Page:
The labels “Configuration_” indicate which file versions were created in the context of which project configuration. The version graph 100 for file 1 indicates that three file versions 101-103 include changes associated with Configuration A of the project. File versions 104-106 include changes associated with Configuration B, and file version 107 includes changes associated with Configuration C. Similarly, the version graph 150 for file 2 indicates that four file versions 151-153 and 155 include changes associated with Configuration A. File versions 154 and 156 include changes associated with Configuration B, and file version 157 includes changes associated with Configuration C.
At times, the system may identify certain points along each file's version graph as being part of a specific release. These identifiers are known as labels or configurations. Although multiple versions might have been created in the context of a particular configuration, only those files that are specifically identified as part of a release can later be automatically assembled into a version of the configuration.
Although a version graph may be an effective way to track changes to a particular file,
Another disadvantage to prior art systems is that, although many systems effectively manage content changes to files, many do not effectively manage namespace changes, such as renaming files and moving files from one drive or folder to another. This inability to effectively manage namespace changes occurs because the filename of each file is generally used as a primary identifier in prior art systems. Thus, if a filename is changed or the file is moved from one drive or folder to another, the. configuration management system would behave as if the file was deleted, and a new file was added to the system. In general, no historical link would exist between the previous version of the file, and the renamed or moved file. Even in a system where a historical link would exist, it would not typically be treated as a “first class” change, with the same ability to merge, move, and apply the change as if it were a change to the file's content. Thus, unless an individual knows the name or location of the original file, it would not be possible to trace back and find the original file. This inability of prior art systems to manage namespace changes is particularly problematic for Web site development projects, where namespaces are a primary element of the software system.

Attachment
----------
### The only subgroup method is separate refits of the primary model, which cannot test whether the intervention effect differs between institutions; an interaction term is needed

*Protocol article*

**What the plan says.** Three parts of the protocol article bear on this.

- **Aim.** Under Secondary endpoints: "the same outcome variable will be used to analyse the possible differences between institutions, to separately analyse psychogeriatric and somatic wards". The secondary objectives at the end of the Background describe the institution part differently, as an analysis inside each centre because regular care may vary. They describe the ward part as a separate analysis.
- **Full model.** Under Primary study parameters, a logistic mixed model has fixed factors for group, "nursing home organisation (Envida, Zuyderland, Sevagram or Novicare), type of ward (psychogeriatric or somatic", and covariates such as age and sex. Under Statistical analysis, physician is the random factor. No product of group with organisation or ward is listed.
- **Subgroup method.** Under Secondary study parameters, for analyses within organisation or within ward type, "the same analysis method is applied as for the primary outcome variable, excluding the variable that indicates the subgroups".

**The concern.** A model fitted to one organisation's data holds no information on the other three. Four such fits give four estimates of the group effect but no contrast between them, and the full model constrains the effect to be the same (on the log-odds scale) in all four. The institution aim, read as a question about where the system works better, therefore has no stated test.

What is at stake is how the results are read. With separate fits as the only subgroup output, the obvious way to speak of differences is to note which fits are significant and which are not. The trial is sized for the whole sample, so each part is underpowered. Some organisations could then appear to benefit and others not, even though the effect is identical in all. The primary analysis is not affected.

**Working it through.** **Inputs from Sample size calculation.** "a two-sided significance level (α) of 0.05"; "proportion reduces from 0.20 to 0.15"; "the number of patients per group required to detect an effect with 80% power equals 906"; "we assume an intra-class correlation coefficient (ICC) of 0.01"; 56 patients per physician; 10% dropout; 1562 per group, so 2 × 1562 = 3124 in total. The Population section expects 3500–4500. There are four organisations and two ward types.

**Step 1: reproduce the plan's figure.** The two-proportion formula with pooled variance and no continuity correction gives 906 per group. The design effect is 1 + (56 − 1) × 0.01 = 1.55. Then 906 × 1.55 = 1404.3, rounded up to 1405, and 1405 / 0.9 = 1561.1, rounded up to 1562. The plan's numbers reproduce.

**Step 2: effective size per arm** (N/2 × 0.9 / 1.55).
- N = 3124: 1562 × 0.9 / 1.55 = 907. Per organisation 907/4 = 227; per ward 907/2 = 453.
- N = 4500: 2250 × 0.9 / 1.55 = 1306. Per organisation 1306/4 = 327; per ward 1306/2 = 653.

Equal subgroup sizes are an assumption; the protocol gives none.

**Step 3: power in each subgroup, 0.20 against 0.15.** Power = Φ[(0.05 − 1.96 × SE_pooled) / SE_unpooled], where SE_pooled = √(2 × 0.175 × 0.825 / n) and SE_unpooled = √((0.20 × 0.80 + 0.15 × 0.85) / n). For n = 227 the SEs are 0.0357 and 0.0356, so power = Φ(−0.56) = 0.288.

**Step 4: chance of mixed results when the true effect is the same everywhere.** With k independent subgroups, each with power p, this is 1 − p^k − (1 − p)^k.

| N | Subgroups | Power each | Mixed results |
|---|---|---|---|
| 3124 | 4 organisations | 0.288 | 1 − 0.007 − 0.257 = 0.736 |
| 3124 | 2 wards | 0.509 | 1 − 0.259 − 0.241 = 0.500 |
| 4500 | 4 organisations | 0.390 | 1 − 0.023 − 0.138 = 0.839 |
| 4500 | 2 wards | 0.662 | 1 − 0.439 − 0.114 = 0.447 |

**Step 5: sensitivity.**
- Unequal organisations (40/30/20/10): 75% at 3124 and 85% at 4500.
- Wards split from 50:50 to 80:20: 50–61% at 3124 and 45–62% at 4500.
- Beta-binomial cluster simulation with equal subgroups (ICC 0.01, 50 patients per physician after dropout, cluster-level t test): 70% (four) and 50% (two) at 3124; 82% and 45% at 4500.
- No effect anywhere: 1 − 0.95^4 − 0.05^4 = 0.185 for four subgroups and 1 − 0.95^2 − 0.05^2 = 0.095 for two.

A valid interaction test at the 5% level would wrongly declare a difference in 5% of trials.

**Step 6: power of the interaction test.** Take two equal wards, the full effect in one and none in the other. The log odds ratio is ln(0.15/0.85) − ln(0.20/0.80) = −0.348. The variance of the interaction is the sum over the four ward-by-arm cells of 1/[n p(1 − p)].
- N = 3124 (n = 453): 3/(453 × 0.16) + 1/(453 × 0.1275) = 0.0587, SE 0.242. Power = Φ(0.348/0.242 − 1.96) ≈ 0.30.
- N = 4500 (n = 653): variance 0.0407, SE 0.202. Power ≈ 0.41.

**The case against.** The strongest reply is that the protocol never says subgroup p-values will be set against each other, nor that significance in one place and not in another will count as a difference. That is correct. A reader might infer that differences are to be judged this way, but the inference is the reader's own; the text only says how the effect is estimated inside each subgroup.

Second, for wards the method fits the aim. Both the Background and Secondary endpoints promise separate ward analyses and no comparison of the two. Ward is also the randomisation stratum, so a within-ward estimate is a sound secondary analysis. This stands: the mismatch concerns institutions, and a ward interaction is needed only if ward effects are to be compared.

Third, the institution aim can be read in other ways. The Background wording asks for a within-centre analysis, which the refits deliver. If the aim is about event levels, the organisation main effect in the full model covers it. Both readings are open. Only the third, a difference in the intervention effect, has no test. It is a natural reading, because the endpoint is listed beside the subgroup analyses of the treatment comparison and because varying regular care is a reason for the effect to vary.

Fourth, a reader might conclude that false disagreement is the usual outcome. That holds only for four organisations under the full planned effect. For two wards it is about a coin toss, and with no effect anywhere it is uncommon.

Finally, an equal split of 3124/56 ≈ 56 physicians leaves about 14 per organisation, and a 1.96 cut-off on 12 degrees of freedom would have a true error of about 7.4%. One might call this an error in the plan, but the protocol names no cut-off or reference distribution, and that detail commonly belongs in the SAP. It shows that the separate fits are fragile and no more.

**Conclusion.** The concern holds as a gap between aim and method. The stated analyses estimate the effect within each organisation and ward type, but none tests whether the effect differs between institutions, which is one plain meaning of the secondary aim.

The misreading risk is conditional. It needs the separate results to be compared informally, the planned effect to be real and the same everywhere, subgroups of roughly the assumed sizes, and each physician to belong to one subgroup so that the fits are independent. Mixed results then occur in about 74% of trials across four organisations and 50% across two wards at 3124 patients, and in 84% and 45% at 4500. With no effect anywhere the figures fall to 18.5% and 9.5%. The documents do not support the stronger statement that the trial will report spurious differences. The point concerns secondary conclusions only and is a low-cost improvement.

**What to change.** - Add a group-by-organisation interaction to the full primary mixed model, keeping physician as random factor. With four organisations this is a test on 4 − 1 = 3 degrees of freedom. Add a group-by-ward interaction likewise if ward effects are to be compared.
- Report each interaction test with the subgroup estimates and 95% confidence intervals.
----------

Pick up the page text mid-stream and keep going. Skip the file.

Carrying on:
A few prior art configuration management systems are project-oriented. One such system is the “MICROSOFT”« “VISUAL SOURCESAFE”™ version control system. Using this system, when an individual retrieves, modifies, and checks a file back in, the system records information indicating that a change to the file content may have occurred. This information is stored in a project history file. The system also stores information in the history file each time a file is added, modified, shared, moved or deleted from a project. This historical record can be output as a report, and an individual can use the report to pinpoint bugs or to manually recreate previous versions of the project. In the context of VISUAL SOURCESAFE, however, there is limited support for projects that span more than one folder. In addition, in an ideal world, the process of recreating previous versions of a project would be automatic, and thus transparent to the individual.
Although prior art systems do provide version control for the actual files of a project, one other feature that is lacking from prior art systems is that many of these systems do not adequately version file properties. Thus, they provide no way of rebuilding properties associated with previous versions of files. An individual using a prior art system would need to know what properties applied to what files at what times, as well as the values of those properties. In some cases, this information may be stored by the system, but the individual would have to link the files and their properties manually. This lack of property support has forced prior art systems to express all their internal structure in terms of textual files, which is both inefficient and destroys the end user's ability to query.